Not harvesting can be as profound an experience as harvesting. Saying “no” need not feel or be constrictive. It can be as liberating as saying “yes,” and so long as our responses to the world are based on experiences of deep connection and communion with the community of life, we can move with more certainty and integrity as integral components of the Earth. But for processes such as this to be truly grounded and aligned we must also engage in critical reflection and work to heal and transform the personal and cultural traumas we all carry. That said recognizing and accepting the ways climate change is already affecting the lifesustaining balance of the ecosystems in which wild plant communities thrive, we must as wildcrafters ask ourselves some serious questions about the ways we engage with the world. How are rising temperatures, extended periods of drought, erratic seasonal transitions, and other factors of the Earth’s changing climate impacting wild plant communities and the ecosystems in which they/we live? How will we adapt our harvesting practices to reflect this new reality? As we bear witness to the increasingly evident human-caused planetary crises spurred on by technoindustrial civilization, is it enough to simply alter the way we assess and plan for the long-term health and vitality of ecosystems from which we harvest wild plants, or might we simultaneously practice wildcrafting as a way of transforming the fundamental ways we conceive of and interact with wild nature and the community of all life? And how might adopting regenerative harvesting practices help us perceive the world in ways that will allow us to more deeply connect and intimately engage with local and bioregional ecological intelligence?
Answering questions such as these not only requires assessments of physical ecological processes but demands that we restore cultural frameworks that allow us to access the inherent ecological knowledge that has guided and continues to guide traditional cultures all across the globe. By consciously developing relationships with the living world we can be present to the Earth community in more mutually enlivening ways that increase our understanding of already existing processes of ecosystem regeneration. We may even come to rethink, as we follow these lines of inquiry, the notion of working with plants and ecological communities—which is certainly more appropriate than taking from them— and consider that our actions if they are to be truly regenerative require us to work as integral parts of the ecosystems within which we live, work, die, and receive sustenance.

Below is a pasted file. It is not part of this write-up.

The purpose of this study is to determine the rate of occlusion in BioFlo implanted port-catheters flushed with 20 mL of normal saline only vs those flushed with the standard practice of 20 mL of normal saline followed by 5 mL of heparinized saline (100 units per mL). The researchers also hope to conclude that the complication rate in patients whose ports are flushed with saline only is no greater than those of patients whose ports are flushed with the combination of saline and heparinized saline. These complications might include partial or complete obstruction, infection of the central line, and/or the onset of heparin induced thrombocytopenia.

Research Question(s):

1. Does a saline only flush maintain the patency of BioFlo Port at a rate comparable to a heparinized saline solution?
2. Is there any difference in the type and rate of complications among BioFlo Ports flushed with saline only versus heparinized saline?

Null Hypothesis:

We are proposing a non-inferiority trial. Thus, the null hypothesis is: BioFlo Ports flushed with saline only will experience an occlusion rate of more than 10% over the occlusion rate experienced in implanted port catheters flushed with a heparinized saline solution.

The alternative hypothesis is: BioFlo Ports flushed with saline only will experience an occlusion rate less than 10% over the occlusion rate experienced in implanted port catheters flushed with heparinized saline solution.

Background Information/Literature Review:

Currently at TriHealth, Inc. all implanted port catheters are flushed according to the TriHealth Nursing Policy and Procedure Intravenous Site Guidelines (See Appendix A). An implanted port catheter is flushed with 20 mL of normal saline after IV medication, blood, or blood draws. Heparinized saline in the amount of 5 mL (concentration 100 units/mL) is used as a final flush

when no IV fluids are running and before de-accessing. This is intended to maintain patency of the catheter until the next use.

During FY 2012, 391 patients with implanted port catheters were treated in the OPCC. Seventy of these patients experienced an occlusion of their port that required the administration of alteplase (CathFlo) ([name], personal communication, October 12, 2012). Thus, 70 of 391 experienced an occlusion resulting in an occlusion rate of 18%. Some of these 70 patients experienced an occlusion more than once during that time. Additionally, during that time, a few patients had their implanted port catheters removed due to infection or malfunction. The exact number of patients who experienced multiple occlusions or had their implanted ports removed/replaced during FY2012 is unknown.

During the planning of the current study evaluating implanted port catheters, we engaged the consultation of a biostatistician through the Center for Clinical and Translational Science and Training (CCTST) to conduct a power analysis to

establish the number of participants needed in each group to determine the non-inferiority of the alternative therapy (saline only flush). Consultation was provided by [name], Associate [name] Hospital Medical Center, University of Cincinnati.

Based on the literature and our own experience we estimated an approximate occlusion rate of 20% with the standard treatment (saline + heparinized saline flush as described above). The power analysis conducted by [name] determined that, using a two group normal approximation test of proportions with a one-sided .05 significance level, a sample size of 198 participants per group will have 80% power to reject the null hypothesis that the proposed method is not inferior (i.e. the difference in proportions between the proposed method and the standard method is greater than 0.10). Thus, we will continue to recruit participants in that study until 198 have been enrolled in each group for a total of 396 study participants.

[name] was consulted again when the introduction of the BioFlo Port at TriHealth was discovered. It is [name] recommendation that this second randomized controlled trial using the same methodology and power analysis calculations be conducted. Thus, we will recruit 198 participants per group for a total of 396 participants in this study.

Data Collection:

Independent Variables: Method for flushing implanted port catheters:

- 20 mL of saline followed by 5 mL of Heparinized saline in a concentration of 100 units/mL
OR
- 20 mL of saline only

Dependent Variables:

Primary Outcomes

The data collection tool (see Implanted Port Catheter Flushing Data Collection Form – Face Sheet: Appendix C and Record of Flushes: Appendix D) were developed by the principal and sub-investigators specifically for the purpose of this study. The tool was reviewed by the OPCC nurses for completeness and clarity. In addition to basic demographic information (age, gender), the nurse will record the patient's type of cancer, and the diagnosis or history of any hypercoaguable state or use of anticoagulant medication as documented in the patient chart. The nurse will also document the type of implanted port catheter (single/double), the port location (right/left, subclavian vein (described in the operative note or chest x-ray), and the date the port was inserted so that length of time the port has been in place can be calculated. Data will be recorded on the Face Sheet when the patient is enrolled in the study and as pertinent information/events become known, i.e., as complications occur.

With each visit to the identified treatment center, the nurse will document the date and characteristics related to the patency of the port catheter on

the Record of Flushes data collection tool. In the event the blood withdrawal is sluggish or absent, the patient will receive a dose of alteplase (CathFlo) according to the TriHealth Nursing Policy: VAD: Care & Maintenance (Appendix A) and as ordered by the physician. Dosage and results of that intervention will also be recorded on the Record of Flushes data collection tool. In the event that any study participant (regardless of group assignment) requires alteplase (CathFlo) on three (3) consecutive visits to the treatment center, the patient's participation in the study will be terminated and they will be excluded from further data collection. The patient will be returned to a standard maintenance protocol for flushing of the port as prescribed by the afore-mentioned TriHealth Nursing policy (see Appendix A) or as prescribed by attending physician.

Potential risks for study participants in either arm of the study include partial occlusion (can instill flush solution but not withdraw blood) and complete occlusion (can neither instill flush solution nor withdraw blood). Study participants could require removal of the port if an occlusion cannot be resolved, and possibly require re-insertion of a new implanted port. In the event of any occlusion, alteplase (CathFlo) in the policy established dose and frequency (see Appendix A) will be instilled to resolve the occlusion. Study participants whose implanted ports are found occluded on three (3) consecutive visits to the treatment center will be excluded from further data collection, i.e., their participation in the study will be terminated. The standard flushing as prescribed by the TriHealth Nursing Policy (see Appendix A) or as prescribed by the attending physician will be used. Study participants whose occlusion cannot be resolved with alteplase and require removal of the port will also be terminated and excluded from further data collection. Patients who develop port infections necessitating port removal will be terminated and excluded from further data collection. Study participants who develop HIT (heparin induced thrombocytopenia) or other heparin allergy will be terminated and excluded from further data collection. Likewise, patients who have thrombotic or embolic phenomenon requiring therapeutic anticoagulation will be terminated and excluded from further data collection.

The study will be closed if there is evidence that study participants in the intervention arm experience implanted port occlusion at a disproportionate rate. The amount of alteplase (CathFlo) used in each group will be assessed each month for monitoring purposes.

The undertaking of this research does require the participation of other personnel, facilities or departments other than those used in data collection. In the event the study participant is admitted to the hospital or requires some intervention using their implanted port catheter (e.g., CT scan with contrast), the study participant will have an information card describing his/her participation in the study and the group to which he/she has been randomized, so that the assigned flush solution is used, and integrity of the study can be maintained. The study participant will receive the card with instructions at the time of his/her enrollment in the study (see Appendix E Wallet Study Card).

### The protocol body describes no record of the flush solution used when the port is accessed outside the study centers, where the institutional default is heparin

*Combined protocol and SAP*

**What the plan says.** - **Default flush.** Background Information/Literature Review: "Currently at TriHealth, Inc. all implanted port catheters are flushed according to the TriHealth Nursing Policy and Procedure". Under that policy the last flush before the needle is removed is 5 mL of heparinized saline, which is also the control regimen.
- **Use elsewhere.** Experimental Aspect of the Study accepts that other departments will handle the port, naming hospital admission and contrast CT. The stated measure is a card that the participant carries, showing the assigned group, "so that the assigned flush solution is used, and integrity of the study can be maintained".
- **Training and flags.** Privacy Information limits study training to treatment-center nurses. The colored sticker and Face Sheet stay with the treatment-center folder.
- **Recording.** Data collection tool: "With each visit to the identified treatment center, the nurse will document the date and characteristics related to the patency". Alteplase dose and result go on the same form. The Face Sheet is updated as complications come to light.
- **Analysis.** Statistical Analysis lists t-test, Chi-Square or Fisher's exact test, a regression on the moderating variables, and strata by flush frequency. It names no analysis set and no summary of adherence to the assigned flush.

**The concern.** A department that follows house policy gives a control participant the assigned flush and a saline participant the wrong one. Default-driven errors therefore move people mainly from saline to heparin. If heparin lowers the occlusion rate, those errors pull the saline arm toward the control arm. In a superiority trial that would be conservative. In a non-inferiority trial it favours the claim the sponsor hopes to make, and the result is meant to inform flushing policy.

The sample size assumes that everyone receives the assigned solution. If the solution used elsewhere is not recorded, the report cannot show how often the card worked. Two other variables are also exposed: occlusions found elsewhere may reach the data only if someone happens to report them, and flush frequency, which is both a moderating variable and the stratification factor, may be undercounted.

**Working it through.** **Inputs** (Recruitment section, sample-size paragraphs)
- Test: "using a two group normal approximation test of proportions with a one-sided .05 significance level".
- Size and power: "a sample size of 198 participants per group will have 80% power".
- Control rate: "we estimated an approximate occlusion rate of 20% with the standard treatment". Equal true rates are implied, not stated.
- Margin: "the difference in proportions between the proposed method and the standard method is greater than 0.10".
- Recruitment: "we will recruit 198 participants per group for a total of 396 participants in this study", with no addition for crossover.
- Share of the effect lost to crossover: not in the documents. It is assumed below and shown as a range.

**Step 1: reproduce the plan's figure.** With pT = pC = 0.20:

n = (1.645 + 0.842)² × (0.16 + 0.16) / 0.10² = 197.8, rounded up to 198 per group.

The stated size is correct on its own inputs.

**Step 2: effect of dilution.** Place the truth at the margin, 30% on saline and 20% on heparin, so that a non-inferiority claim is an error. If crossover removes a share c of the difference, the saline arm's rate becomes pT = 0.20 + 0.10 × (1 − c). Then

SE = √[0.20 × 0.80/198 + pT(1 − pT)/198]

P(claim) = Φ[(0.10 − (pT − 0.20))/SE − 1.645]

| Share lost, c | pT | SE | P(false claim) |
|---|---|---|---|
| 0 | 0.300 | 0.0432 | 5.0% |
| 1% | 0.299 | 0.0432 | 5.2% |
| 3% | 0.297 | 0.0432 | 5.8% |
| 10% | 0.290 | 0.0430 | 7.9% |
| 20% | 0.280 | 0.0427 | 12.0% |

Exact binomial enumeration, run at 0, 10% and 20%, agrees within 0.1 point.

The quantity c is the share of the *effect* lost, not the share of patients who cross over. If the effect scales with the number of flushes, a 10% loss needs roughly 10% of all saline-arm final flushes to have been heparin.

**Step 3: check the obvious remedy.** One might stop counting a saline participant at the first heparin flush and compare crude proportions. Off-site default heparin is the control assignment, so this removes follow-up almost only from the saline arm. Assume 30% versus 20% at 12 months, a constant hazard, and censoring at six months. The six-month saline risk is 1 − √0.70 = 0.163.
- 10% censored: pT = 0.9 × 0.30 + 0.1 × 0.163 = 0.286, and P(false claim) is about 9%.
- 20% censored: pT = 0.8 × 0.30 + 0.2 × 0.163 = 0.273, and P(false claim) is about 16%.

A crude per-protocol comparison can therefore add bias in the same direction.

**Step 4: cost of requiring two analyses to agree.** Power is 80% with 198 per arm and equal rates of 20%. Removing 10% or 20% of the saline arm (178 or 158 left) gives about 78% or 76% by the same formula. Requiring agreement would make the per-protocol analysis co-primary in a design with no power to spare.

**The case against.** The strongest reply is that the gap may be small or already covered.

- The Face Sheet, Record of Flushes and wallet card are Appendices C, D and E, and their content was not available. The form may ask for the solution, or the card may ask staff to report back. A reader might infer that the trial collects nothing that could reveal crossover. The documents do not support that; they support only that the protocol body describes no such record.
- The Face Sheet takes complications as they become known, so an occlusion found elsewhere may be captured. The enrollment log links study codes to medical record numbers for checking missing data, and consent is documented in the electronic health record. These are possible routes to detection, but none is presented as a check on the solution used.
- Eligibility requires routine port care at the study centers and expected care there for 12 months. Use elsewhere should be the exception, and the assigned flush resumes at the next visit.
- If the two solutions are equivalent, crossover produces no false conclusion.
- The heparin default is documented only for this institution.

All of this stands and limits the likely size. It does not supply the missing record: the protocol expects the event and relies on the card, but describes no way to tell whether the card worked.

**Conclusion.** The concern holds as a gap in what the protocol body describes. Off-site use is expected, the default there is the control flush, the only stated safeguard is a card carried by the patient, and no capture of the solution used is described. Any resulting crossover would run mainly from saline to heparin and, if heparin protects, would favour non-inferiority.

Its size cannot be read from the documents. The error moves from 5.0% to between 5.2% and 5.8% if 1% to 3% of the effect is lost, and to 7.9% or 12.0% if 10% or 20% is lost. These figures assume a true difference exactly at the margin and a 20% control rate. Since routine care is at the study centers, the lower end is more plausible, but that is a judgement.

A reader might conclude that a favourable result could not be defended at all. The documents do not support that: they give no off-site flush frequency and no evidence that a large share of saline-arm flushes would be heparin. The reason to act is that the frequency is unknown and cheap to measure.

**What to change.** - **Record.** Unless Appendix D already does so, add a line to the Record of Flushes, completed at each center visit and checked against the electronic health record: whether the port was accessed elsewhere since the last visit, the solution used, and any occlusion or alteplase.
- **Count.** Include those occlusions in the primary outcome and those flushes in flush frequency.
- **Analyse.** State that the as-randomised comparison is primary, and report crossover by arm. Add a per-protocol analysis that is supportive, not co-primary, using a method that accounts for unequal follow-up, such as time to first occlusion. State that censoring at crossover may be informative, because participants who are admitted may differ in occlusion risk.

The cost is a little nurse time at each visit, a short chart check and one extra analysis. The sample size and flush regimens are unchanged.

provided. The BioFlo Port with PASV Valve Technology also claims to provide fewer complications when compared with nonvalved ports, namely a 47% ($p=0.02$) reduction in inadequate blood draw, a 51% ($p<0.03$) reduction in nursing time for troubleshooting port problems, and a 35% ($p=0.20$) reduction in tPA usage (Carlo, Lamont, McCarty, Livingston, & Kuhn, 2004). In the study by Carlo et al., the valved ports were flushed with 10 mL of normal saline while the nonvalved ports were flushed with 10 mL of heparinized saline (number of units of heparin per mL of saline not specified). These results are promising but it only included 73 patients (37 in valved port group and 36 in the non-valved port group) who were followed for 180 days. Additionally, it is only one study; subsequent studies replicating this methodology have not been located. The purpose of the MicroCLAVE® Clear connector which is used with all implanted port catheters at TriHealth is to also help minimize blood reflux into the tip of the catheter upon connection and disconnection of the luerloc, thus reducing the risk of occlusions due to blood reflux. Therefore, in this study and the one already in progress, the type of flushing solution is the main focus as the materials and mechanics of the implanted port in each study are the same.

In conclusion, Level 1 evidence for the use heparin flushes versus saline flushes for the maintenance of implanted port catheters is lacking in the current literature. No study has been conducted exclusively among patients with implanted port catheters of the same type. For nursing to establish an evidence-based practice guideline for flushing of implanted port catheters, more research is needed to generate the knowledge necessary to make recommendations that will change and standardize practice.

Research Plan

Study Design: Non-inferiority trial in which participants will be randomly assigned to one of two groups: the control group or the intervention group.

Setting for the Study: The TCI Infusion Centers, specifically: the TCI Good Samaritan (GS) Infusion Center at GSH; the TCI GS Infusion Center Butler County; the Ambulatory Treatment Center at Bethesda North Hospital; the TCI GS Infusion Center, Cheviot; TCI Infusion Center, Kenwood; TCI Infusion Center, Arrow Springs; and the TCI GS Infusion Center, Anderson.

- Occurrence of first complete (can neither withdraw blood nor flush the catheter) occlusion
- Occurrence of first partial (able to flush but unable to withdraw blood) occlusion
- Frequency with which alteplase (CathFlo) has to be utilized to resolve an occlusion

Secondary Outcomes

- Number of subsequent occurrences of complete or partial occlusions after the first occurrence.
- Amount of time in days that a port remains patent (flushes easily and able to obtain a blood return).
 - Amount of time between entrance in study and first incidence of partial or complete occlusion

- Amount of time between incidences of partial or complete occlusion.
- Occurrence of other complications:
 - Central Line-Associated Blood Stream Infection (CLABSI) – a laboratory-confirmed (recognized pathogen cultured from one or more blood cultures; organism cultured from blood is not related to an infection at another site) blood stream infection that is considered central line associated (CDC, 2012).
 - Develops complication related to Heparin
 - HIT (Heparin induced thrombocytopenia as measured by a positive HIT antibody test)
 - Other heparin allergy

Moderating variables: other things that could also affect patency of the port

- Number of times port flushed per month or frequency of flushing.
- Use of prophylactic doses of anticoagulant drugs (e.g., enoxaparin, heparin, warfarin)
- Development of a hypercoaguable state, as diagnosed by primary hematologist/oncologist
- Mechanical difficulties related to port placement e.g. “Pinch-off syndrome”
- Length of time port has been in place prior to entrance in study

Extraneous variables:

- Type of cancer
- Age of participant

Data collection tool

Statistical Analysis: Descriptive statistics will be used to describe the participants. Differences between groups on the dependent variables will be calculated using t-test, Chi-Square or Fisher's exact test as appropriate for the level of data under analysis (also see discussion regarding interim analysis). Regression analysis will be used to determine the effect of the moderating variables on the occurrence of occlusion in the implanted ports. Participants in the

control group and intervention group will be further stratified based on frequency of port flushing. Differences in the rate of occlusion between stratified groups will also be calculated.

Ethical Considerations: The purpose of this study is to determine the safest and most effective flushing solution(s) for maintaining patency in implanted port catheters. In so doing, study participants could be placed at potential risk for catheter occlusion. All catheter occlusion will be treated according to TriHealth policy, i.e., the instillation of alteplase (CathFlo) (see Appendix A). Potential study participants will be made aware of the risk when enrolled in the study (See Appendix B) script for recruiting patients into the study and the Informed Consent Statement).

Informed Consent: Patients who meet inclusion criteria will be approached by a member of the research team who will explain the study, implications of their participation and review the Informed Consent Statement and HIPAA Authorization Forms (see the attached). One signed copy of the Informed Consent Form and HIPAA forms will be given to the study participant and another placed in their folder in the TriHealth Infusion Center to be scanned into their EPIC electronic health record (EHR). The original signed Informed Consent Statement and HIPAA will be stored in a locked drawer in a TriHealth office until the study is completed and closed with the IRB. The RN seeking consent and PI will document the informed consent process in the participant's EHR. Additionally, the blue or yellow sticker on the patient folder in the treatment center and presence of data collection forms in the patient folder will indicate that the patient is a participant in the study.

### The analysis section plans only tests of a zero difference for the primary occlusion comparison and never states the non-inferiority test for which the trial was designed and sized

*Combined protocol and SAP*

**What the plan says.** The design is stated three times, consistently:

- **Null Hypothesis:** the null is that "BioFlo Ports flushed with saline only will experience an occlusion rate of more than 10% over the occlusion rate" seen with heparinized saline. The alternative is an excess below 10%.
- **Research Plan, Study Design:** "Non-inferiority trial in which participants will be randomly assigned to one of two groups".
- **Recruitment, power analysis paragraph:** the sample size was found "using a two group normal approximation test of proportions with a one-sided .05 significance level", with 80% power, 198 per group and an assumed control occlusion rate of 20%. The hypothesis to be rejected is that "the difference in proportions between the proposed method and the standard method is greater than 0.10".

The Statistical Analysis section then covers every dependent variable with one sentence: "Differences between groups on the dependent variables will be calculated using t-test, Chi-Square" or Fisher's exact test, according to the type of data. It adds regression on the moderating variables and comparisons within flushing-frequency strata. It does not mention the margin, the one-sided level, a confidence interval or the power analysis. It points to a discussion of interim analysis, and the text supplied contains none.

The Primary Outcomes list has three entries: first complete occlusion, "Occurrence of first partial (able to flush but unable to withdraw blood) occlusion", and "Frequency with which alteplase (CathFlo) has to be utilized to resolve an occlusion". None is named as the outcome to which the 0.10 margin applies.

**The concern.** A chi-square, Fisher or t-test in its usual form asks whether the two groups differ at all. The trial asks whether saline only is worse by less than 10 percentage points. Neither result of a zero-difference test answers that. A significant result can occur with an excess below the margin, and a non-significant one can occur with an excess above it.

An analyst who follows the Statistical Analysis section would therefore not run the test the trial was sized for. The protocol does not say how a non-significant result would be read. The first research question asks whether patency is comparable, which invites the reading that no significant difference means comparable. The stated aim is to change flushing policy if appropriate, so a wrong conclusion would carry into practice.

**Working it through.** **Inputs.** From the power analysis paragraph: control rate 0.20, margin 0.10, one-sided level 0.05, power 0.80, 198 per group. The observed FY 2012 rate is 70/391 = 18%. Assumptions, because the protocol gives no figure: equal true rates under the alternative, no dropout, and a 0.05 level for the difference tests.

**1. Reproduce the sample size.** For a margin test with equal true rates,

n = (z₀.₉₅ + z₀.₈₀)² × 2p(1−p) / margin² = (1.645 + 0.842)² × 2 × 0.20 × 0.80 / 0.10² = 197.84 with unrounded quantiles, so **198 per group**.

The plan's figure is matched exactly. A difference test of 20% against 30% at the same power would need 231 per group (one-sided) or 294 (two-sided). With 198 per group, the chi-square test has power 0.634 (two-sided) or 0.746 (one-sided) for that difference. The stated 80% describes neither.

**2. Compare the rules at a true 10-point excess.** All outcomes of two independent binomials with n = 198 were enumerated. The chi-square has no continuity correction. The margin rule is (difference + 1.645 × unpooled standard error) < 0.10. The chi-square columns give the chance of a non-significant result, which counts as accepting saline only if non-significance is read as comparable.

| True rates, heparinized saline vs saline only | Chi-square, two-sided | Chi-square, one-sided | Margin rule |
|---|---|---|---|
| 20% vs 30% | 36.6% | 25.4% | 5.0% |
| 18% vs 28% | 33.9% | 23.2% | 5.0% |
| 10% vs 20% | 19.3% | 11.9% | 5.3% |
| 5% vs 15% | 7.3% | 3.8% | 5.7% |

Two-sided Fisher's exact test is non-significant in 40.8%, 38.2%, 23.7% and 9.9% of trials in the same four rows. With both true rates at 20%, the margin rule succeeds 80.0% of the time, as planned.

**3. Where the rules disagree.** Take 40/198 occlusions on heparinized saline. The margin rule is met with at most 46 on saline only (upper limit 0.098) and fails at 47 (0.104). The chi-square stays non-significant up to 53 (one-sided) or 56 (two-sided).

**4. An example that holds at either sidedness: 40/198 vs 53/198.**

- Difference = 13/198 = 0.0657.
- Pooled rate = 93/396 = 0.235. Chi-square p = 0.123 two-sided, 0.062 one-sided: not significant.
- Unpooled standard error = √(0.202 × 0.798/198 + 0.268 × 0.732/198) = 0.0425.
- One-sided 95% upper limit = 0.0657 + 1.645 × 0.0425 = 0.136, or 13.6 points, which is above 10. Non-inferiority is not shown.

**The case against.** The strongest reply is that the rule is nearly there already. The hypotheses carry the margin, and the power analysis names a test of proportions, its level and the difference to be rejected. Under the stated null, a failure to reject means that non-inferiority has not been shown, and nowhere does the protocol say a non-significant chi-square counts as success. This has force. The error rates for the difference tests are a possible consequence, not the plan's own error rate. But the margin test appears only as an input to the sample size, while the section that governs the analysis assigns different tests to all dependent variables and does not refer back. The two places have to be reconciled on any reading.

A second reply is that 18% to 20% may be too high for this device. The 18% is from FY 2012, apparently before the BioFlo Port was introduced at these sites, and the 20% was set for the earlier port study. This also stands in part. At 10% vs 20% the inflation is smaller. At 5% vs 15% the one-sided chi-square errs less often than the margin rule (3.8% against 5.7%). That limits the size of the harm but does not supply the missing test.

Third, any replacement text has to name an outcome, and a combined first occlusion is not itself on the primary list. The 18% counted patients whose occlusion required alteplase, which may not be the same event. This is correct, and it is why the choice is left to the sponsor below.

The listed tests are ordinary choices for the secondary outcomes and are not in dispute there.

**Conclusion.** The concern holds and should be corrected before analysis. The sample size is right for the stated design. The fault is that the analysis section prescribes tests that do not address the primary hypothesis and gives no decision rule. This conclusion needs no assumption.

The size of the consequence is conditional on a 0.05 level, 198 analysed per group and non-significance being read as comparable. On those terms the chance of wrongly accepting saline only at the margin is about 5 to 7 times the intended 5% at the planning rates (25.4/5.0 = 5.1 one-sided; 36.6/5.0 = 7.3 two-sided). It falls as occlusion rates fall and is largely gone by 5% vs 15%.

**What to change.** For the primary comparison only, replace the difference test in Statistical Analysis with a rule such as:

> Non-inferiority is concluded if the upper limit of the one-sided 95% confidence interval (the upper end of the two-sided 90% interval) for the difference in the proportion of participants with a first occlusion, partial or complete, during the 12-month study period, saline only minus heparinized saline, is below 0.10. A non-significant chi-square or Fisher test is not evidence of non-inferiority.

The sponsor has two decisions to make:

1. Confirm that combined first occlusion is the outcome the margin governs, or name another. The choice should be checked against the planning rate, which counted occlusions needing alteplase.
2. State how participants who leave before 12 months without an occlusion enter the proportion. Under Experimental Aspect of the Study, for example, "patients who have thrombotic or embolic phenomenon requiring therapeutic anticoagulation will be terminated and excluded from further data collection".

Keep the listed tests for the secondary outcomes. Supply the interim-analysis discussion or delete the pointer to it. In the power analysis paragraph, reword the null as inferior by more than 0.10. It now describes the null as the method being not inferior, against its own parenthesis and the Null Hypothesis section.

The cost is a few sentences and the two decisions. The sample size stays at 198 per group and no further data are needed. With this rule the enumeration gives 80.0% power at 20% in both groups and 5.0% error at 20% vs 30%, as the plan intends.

Physical Ecological Processes of our Warming World
Even without factoring the effects of climate breakdown our task is challenging. As I’ve written elsewhere, “We should look at the effects of our harvesting with a long-term vision, but with humans’ current state of disconnect from the land and the loss of traditional knowledge, we don’t have much to go on in terms of longer harvesting cycles.”iv Declining populations of insect pollinators, increased browsing by deer and elk due to human eradication of keystone predators, and the rampant use of toxic insecticides and herbicides among others are all worthy of investigation as we assess the many human-caused factors impacting wild plant populations, but in this article we will focus on the most apparent and critical ones relating to the continued thriving of plant communities in the Pacific Northwest bioregion and the state of Oregon where I live: drought and abnormal seasonal fluctuations. 2015 was a year of unprecedented heat and lack of precipitation, and according to the Fourth National Climate Assessment, its “extreme weather events…coupled with the impacts of a multiyear drought, provide an enlightening glimpse into what may be more commonplace under a warmer future climate.” The National Weather Service’s bureau in Portland recently released a bulletin stating that in 2018 “above-average temperatures and near to below-average water year precipitation result[ing] in a below-average winter snowpack” has led to drought conditions throughout Oregon. Higher than normal late spring and early summer temperatures which quickened soil dehydration and greatly reduced streamflow exacerbated these conditions, and the persistence of hot weather through the early fall made it even worse.v Climate scientists write that “there is high confidence that climate change and extreme events [in the Pacific Northwest] have already endangered the well-being of a wide range of wildlife, fish, and plants.”vi With much of the central and southern parts of Oregon, about 25 percent, already in a state of extreme drought, conditions will only get worse as the state is set to, at the very least, experience continuing drought through 2019. vii Having witnessed these conditions in the field I do not harvest from communities of “plants like sharptooth angelica or western peony [who] choose to conserve energy by not ripening their seeds” during years of drought-stress. For “others like yerba santa [who] produce bountiful seed crops” under drought conditions, I harvest only after the seeds have ripened and can be dispersed.viii I recommend that others do the same and over time investigate the ways that different plant species respond to drought and act accordingly.